Australia’s most comprehensive analysis of the cost of weeds in cropping systems has shown that the overall annual cost to grain growers in the northern cropping region is $763 million or $186 per hectare.
The Grains Research and Development Corporation (GRDC) commissioned report Impact of weeds on Australian grain production also shows that growers are investing heavily in weed management and, despite increasing levels of herbicide resistance, in-crop weed populations are being kept low.
GRDC General Manager Crop Protection Ken Young said the industry study into the cost of weeds – including yield losses and the costs of weed management practices – had input from 600 growers, as well as agronomists, consultants, agribusiness data experts and researchers.
“Weeds present one of the largest costs to grain growers and are one of the biggest influences on the management of cropping systems,” Dr Young said.
“This study is the most comprehensive review to date on the cost of weeds to Australian grain growers and the adoption of weed management and tillage practices, and will help guide future decisions on cropping systems research, development and extension.”
CSIRO Senior Research Scientist (Farming Systems) Rick Llewellyn, the lead author of the report, said key results at a national level included:
- The overall cost of weeds to Australian grain growers is $3.3 billion annually
- Weeds are costing Australian grain growers on average $146/ha in expenditure and yield losses
- Average expenditure on weed control, including herbicide and non-herbicide practices, is $113/ha
- Yield losses due to weeds amounts to 2.76 million tonnes of grain
- The most expensive weeds in terms of total yield losses are annual ryegrass, wild radish and wild oats, with brome grass being a notable major weed that is increasingly costly
The study, which was undertaken before the change in the boundary between the GRDC southern and northern cropping regions (all of New South Wales is now in the northern region and the southern region now comprises Victoria, South Australia and Tasmania only), has identified important differences between regions and agro-ecological zones.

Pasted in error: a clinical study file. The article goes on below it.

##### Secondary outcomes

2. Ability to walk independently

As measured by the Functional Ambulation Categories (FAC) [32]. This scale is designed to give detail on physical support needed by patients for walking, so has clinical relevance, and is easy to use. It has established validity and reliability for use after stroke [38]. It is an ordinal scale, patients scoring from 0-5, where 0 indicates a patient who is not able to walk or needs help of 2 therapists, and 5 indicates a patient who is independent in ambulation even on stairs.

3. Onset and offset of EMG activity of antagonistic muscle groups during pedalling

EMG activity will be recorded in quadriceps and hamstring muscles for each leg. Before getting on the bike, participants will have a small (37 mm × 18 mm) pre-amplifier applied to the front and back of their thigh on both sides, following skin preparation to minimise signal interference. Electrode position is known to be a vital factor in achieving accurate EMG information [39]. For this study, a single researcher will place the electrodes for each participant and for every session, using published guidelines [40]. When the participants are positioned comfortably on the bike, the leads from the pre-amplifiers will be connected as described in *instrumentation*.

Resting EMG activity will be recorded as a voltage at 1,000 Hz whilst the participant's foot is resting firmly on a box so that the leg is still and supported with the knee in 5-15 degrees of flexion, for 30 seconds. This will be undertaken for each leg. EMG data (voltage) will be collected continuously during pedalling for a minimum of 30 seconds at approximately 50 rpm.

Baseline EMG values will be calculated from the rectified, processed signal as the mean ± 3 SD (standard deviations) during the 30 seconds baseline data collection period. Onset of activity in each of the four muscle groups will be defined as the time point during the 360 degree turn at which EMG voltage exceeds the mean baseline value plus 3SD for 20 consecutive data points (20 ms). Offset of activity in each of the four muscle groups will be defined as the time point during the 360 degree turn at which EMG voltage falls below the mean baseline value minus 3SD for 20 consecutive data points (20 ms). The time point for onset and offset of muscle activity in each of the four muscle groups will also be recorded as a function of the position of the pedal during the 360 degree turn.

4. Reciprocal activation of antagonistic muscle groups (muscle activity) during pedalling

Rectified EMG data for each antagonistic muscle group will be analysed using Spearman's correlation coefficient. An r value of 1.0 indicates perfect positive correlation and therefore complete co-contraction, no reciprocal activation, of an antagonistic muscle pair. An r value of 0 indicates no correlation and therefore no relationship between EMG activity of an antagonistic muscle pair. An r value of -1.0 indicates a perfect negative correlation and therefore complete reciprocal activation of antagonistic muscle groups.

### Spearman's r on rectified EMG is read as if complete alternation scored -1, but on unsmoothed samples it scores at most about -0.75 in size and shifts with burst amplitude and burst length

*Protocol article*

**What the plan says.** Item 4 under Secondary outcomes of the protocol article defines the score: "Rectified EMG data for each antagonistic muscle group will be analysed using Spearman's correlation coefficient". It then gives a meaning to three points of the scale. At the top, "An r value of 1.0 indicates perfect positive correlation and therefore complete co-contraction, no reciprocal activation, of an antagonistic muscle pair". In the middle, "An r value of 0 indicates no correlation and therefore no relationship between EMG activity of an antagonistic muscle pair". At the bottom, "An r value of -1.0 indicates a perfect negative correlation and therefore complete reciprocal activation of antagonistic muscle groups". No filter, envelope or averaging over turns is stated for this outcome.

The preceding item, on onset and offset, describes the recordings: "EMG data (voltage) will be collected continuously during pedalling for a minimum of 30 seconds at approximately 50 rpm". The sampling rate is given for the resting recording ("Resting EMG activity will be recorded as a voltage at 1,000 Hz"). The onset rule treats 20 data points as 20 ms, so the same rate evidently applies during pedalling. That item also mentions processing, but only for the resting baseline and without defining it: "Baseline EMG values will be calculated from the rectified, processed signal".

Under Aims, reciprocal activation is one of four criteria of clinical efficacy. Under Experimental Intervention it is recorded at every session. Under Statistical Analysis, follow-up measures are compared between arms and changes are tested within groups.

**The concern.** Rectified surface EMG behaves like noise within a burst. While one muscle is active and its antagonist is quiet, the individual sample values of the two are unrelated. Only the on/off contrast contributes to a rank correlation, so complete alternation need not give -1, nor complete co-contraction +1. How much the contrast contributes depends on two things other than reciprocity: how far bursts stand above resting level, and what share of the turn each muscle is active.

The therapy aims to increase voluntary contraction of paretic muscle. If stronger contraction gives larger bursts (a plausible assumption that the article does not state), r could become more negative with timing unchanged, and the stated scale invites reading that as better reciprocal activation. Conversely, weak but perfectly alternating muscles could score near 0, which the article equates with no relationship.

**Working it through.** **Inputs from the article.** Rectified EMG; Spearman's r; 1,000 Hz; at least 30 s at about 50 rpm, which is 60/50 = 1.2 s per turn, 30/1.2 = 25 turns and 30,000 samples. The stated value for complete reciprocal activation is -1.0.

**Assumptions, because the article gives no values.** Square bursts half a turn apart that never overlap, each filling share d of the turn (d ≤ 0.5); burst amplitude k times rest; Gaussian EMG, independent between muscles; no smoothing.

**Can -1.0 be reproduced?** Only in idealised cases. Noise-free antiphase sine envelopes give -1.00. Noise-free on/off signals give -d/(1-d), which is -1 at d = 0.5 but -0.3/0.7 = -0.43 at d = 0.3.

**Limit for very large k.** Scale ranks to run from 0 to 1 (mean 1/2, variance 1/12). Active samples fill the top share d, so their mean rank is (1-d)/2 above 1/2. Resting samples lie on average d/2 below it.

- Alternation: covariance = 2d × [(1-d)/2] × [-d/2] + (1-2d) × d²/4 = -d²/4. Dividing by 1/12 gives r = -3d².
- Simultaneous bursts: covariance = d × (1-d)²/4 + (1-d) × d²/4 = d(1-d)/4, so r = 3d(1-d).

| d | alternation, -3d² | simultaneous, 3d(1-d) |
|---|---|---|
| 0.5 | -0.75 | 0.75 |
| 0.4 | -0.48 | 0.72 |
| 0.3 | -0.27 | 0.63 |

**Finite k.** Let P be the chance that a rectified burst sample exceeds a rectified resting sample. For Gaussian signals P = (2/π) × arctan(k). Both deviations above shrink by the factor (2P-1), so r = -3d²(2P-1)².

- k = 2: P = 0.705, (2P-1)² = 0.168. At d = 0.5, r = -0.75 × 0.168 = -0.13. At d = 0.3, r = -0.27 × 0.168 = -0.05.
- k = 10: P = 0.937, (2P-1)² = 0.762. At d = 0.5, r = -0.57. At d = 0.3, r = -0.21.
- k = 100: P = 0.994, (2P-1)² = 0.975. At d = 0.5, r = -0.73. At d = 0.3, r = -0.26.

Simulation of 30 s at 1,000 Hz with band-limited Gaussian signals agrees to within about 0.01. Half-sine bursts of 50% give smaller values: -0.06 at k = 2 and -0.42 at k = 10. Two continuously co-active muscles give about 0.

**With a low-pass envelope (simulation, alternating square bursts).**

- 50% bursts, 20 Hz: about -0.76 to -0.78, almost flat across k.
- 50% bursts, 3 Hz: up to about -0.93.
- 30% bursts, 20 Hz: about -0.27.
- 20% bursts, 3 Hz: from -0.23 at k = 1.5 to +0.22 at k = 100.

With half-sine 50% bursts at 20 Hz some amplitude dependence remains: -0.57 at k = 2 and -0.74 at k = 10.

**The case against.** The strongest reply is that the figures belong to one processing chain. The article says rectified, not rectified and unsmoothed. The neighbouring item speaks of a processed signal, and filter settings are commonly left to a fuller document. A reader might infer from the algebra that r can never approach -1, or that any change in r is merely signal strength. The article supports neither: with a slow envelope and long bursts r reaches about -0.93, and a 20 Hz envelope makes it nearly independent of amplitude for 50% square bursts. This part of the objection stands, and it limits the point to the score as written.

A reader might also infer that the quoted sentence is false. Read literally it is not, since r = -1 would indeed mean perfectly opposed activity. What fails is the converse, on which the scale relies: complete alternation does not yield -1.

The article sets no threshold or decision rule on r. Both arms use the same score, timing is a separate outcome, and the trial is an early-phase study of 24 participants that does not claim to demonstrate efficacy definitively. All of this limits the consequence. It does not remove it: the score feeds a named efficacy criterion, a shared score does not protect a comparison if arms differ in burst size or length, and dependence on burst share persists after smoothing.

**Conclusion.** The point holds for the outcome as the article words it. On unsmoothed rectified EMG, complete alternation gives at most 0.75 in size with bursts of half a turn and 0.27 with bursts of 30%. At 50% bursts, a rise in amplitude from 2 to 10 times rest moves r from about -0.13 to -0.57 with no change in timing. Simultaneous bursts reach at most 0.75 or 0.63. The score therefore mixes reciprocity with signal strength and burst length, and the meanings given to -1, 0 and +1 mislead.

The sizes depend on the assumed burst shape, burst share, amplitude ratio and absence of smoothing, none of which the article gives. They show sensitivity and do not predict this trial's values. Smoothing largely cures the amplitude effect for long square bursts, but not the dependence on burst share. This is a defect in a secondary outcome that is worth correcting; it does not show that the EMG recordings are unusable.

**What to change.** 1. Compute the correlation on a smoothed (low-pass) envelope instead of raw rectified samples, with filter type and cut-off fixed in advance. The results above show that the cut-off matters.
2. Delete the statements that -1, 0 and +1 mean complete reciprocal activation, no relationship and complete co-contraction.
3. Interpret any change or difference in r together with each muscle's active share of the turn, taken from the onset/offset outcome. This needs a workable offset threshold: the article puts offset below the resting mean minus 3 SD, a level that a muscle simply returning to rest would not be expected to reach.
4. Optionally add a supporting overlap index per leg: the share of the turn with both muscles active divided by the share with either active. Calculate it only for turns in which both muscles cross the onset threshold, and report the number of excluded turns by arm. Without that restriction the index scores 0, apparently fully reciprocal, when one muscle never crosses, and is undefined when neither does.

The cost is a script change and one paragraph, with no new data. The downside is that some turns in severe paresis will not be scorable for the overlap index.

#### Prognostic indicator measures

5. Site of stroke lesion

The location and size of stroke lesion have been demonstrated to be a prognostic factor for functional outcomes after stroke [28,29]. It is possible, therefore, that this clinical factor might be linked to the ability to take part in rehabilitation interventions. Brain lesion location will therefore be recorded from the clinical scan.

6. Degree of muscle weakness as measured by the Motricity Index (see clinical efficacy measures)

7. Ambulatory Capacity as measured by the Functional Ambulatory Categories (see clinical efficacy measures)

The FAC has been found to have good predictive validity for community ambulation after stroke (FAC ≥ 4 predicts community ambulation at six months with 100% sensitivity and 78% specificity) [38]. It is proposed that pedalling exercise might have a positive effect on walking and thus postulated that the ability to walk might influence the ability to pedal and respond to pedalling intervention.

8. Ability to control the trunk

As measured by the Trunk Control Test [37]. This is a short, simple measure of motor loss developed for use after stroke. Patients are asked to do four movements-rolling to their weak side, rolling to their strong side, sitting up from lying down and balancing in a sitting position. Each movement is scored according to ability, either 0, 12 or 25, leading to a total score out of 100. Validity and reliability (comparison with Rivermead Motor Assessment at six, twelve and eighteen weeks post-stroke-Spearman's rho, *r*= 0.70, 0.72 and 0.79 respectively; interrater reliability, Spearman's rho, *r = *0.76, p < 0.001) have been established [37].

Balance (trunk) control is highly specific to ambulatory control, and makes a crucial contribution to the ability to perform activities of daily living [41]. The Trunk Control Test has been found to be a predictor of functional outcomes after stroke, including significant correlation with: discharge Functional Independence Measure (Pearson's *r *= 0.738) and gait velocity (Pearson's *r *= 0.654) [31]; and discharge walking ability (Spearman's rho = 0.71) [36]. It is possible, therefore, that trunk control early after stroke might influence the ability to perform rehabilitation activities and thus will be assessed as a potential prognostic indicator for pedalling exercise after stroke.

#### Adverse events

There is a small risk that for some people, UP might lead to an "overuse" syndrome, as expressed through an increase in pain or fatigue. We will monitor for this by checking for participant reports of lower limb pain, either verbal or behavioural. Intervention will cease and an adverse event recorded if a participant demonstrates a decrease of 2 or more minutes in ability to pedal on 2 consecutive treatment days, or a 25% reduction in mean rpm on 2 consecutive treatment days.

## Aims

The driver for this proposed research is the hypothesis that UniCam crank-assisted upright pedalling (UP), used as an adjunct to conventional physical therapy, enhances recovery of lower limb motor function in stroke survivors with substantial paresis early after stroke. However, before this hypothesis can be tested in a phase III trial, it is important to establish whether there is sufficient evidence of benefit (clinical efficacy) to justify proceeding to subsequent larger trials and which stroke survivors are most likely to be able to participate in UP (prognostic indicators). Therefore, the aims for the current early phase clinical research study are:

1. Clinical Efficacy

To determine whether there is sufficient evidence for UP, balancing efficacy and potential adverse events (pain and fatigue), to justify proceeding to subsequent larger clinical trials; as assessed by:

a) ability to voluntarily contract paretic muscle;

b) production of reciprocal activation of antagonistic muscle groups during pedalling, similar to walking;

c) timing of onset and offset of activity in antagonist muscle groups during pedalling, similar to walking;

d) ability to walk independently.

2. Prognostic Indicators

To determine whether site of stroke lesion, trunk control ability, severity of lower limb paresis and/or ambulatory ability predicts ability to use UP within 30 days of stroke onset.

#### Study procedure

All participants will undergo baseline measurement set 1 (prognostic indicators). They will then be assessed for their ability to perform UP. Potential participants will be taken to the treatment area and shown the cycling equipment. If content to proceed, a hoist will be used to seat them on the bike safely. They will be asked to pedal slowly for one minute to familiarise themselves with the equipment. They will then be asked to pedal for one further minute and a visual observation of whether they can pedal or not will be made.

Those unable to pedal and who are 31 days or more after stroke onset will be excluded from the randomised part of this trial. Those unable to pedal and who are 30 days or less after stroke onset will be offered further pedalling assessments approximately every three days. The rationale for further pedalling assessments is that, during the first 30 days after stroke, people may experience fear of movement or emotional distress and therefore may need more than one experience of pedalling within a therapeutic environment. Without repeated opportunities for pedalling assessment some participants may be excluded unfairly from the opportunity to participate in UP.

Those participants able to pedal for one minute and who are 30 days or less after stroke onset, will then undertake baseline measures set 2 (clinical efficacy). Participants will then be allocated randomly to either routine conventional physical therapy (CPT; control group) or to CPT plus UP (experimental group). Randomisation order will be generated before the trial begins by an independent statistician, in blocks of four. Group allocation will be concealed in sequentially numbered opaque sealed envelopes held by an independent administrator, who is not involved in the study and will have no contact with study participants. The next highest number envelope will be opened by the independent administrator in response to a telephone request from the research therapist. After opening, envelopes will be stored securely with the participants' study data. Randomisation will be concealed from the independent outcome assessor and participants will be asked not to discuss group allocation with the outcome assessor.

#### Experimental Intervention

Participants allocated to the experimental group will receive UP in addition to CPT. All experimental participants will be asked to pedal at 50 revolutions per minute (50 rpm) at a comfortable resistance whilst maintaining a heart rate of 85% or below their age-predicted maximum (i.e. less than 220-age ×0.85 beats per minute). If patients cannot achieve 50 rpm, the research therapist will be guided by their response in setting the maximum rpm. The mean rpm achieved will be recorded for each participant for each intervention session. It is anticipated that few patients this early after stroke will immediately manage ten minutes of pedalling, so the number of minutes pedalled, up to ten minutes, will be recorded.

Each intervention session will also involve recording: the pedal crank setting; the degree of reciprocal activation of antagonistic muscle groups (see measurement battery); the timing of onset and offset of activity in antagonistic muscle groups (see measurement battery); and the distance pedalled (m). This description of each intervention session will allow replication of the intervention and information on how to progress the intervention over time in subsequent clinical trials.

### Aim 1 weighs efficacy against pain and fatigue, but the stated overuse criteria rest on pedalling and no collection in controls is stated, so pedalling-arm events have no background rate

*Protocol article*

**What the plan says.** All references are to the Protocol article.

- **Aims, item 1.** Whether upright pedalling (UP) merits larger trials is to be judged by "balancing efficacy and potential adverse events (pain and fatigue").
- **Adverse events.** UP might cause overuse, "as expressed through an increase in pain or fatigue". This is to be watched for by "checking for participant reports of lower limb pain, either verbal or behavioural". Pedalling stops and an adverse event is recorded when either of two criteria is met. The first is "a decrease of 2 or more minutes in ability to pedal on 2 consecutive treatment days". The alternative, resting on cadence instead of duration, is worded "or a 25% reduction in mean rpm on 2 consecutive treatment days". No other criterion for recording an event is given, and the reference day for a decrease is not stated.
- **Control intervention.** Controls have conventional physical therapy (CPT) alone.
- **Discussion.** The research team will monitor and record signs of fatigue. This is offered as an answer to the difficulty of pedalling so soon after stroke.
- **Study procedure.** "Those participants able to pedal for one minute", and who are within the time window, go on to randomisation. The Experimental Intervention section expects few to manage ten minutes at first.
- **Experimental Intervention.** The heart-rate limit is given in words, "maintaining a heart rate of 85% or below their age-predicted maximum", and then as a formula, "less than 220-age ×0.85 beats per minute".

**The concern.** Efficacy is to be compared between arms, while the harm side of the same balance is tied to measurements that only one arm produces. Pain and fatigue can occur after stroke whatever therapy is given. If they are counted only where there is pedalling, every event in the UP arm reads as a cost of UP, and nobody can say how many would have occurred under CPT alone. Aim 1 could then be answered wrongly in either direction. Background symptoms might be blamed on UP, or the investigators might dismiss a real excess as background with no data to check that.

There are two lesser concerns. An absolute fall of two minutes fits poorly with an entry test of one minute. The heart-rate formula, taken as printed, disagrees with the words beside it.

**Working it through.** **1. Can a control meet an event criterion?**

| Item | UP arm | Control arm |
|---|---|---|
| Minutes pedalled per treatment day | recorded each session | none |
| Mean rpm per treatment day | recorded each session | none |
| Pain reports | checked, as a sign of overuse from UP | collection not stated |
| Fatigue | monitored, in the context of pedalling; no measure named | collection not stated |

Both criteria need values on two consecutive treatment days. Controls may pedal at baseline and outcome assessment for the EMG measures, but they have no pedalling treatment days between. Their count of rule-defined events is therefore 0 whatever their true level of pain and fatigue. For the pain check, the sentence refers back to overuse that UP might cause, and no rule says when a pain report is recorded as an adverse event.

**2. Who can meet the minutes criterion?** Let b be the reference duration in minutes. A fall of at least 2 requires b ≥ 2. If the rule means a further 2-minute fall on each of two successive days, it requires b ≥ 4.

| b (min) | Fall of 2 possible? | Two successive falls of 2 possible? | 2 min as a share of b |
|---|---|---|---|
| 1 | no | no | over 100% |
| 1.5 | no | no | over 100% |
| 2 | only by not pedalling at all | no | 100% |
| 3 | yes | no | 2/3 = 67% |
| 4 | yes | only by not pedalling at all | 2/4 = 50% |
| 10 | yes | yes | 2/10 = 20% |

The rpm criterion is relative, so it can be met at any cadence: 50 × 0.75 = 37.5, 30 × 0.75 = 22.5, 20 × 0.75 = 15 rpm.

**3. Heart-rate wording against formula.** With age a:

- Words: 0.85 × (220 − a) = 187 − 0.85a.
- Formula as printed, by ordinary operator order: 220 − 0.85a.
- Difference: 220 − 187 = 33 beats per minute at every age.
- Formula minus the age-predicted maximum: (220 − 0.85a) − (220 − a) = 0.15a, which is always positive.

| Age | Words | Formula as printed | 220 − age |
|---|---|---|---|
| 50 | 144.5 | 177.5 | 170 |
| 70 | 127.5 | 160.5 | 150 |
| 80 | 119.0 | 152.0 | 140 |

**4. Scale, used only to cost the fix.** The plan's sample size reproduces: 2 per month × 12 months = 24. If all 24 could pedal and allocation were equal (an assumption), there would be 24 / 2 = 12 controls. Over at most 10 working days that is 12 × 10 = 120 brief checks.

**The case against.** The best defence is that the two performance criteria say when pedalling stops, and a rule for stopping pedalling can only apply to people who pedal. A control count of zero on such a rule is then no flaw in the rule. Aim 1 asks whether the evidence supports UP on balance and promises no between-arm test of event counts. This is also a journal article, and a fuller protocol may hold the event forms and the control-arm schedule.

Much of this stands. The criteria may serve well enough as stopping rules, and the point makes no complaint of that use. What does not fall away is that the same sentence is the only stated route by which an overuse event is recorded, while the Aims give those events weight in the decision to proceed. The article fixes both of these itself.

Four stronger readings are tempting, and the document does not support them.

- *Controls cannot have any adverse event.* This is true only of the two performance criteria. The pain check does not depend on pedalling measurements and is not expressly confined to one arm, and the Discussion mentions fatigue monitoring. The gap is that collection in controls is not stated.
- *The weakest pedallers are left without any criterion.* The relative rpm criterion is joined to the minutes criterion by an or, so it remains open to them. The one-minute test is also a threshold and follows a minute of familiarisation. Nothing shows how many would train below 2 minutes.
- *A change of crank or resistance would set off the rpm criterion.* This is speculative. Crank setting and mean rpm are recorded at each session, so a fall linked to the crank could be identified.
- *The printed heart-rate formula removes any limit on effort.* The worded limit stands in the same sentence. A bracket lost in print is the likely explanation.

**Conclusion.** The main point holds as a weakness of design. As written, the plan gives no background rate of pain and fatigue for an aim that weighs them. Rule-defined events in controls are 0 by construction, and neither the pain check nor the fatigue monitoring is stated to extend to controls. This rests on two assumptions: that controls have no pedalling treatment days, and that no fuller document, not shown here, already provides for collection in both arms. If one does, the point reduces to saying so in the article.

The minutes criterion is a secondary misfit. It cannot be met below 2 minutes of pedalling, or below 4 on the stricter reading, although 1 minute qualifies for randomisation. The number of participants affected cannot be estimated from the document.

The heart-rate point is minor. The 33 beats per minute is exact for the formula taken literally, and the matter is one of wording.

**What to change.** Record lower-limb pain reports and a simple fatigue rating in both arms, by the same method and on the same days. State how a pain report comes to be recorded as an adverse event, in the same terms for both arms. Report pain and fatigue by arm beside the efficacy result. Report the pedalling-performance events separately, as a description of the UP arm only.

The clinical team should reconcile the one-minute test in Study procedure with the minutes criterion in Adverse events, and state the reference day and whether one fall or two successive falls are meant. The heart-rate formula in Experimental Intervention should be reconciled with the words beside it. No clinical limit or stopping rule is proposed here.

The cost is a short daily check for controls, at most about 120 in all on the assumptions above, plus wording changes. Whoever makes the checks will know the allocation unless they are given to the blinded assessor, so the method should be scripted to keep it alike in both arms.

The report has also articulated the cost of weeds in northern agro-ecological zones:
- Central Queensland – total cost of weeds is $85 million per annum or $213/ha
- North-eastern NSW and south-eastern Queensland – total cost $249m pa or $174/ha
- North-western NSW and south-western Queensland – total cost $249m or $174/ha
- Central NSW – total cost $272m or $163/ha
- NSW Victorian Slopes – total cost $357m or $165/ha
Dr Llewellyn said the costs of yield losses due to weed competition ($708 million nationally) were much lower than total weed management costs ($2.6 billion). “Reducing the cost of weed management is one of the grains industry’s largest challenges,” he said.
Dr Llewellyn said that as weed control through cultivation had declined, adoption by growers of a range of other weed management practices had increased. “Narrow windrow burning is increasing rapidly in many areas, but in the more northern cropping areas it is double knockdown use that has seen a surge in adoption over recent years,” he said.
The GRDC report Impact of weeds on Australian grain production is available by following this link.
The GRDC, which invests in grains research, development and extension (RD&E) on behalf of grain growers and the Australian Government, has a significant ongoing investment in the area of weed control and herbicide resistance.
These investments include $45 million over five years into a ‘Herbicide Innovation Partnership’ with Bayer CropScience which aims to discover and develop innovative weed management solutions. The GRDC also has a $1.5 million annual investment in the Australian Herbicide Resistance Initiative (AHRI), based at The University of Western Australia.
Analysis shows that GRDC investment into the area of herbicide resistance alone over the past 25 years has returned a benefit-to-cost ratio of $3.50 for every dollar invested.
Rick Llewellyn, CSIRO
08 8303 8502, 0429 690 861
Ken Young, GRDC
02 6166 4500
Sarah Jeffrey, Cox Inall Communications
0418 152 859